By Michelle Werts
Have you ever marveled at the diversity of America’s national parks? If not, today is your chance as we celebrate two drastically different, but equally impressive locations.
As I experienced last week on my first trip to the Pacific Northwest, that area of the country is full of some spectacular landscapes — and one of those landscapes is celebrating an anniversary today.
On June 29, 1938, President Franklin Delano Roosevelt signed legislation creating Washington’s Olympic National Park, preserving and protecting almost 100,000 acres that encompass a great diversity of landscapes and ecosystems:
- Some of the largest areas of old-growth forest and temperate rainforest in the lower 48 states, plus three other forest types (coastal, montane, subalpine).
- More than 1,450 types of vascular plants — equal to the number on the much larger British Isles.
- The glacier- and stream-carved peaks of the Olympic Mountains.
- The 73 miles of wilderness coastline with its sandy beaches, tidepools and rocky cliffs.
- More than 10 major river systems that provide habitat for a variety of aquatic species.
It’s no wonder that the United Nations named this majestic, diverse landscape a World Heritage Site in 1981.
Also celebrating an anniversary today is a national park known more for its history than its landscape: Mesa Verde National Park. According to the park’s website President Theodore Roosevelt established it on this date in 1906 to “preserve the works of man,” making it the first national park of its kind.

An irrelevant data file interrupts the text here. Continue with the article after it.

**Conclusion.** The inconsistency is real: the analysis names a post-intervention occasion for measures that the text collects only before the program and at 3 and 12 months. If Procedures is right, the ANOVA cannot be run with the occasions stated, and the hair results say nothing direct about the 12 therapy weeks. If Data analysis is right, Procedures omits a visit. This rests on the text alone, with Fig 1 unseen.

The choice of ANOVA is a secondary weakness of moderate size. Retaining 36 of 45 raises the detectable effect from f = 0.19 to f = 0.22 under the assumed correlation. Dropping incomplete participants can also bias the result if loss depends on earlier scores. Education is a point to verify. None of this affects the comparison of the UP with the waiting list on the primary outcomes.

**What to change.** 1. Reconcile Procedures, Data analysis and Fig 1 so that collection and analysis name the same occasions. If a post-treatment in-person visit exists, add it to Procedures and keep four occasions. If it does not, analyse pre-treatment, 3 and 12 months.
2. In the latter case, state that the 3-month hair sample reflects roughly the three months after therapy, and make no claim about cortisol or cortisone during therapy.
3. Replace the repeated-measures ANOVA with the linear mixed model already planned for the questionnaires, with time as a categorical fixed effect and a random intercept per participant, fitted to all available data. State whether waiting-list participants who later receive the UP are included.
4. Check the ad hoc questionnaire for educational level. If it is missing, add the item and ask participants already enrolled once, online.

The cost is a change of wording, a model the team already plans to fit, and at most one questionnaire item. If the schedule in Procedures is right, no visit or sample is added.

Located in Southwest Colorado, the park protects more than 4,000 known archeological sites, such as cliff dwellings, pueblos, masonry towers and other structures that were constructed by Pueblo Indians, who inhabited the region from about 550 to 1300 A.D. The famous cliff dwellings, like Cliff Palace, are multi-story, multi-room structures built of sandstone and mud mortar. Like Olympic National Park, Mesa Verde is a United Nations World Heritage site. Mesa Verde also represents one of my favorite aspects of America’s national park system: It recognizes beauty in a variety of ways, from those of the nature-made variety to those representing the feats of man.